IMO helping to mitigate the impacts of MV Wakashio oil spill in Mauritius

IMO and the UN Office for the Coordination of Humanitarian Affairs (UN OCHA) have jointly deployed an expert, who is advising the Government of Mauritius on the mitigation of the impacts on the environment and coastal communities.  IMO continues to support international efforts to respond to the oil spill in Mauritius, following the breakup of the MV Wakashio.

The oil spill response expert has been on the scene since 12 Aug, providing technical advice, taking part in a number of field visits and operational meetings, and liaising with the various stakeholders involved in the response efforts. 

Reports indicate that most of the oil on board the MV Wakashio had been removed before the vessel broke in two sections on 15 Aug. It is estimated that more than 3,000 tons of fuel have been extracted, but some residue and other oil remain in the stern section.

The focus of operations on scene is now moving towards salvage and removal of the ship, as well as continued recovery of floating oil and beach clean-up. The affected area is located in a very sensitive zone that includes the Blue Bay Marine Park, Ile aux Aigrettes, and the Ramsar sites. 

IMO continues to collaborate with other UN entities, including OCHA, UNDP and UNOSAT, as well as other stakeholders involved in the response effort. A number of countries, including France and Japan, are also assisting Mauritius, which has activated its national oil spill contingency plan.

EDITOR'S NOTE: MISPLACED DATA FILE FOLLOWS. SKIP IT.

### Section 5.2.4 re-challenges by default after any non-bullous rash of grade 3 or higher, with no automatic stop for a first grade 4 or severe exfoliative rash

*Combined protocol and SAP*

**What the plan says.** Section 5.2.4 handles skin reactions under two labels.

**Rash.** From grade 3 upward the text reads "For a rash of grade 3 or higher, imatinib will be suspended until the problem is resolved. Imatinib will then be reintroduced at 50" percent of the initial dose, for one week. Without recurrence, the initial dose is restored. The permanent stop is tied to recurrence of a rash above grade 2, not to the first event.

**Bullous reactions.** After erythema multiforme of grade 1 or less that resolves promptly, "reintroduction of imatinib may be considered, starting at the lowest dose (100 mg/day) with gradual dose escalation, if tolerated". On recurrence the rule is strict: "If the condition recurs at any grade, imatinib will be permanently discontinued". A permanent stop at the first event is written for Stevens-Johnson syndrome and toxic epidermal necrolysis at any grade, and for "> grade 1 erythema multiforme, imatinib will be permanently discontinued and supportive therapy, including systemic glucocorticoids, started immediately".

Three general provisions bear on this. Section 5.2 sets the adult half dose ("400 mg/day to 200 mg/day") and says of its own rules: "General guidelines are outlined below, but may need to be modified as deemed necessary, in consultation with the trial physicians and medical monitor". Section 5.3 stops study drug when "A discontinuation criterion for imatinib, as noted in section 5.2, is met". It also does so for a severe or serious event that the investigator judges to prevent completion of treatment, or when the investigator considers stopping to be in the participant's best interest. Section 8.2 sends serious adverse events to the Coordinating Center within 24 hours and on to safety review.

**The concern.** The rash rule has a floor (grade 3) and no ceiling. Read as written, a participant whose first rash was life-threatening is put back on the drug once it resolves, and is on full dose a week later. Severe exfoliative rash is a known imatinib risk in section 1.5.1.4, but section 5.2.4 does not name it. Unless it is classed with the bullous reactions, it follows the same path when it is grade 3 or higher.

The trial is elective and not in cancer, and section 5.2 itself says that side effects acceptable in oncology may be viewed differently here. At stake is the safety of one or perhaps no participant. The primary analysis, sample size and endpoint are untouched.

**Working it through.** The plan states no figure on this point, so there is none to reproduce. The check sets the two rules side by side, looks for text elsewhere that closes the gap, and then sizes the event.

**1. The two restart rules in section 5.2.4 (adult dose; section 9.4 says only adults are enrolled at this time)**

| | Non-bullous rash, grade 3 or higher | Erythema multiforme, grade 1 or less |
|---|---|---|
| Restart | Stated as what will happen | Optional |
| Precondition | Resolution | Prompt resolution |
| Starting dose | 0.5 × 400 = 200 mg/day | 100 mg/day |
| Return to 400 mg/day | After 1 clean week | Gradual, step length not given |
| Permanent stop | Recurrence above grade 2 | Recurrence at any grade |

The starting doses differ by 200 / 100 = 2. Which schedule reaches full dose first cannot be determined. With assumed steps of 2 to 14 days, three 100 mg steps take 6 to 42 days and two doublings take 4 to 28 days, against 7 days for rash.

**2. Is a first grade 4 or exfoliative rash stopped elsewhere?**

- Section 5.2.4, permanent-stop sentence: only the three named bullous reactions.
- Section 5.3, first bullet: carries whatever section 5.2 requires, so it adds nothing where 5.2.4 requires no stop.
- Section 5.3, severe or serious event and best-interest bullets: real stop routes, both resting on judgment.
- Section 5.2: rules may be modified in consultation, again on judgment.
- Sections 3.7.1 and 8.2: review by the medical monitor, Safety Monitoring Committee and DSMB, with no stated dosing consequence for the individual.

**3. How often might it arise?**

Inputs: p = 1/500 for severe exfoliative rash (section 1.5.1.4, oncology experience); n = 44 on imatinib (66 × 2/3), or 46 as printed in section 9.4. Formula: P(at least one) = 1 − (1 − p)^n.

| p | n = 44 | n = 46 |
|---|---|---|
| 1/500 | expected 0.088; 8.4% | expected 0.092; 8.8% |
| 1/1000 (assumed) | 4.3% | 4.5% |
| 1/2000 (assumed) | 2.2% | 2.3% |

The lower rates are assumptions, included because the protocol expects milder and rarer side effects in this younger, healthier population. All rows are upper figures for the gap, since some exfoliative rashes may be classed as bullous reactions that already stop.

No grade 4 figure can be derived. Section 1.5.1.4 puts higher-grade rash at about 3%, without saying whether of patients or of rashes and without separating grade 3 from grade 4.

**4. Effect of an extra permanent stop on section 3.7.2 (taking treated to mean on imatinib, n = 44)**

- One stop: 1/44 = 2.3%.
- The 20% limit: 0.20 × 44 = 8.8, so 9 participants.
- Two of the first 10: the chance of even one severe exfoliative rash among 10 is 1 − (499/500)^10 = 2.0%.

Alongside IMO and OCHA, the ship owner and International Tanker Owners Pollution Federation (ITOPF) are also mobilizing environmental and oil spill experts. The company SMIT Salvage has been appointed by the vessel owner to oversee the salvage operations.

The IMO’s liability and compensation regime is partly in play for this incident. The Wakashio has compulsory insurance under the 2001 Bunkers Convention concerning all material damage and pollution claims up to the applicable limits in accordance with relevant instruments (including LLMC) and national legislation in force. 

Given that the ship involved is a bulk carrier, other international conventions specific to pollution damage caused by oil tankers (such as the IOPC Fund regime) do not apply in this case. 

MV Wakashio ran aground on 25 July off Pointe d’Esny natural area, on the south-eastern coast of Mauritius and started leaking oil following severe weather conditions. An estimated 3,894 tons of low-sulphur fuel oil, 207 tons of diesel and 90 tons of lubricant oil were on board.

Image credit: IMO

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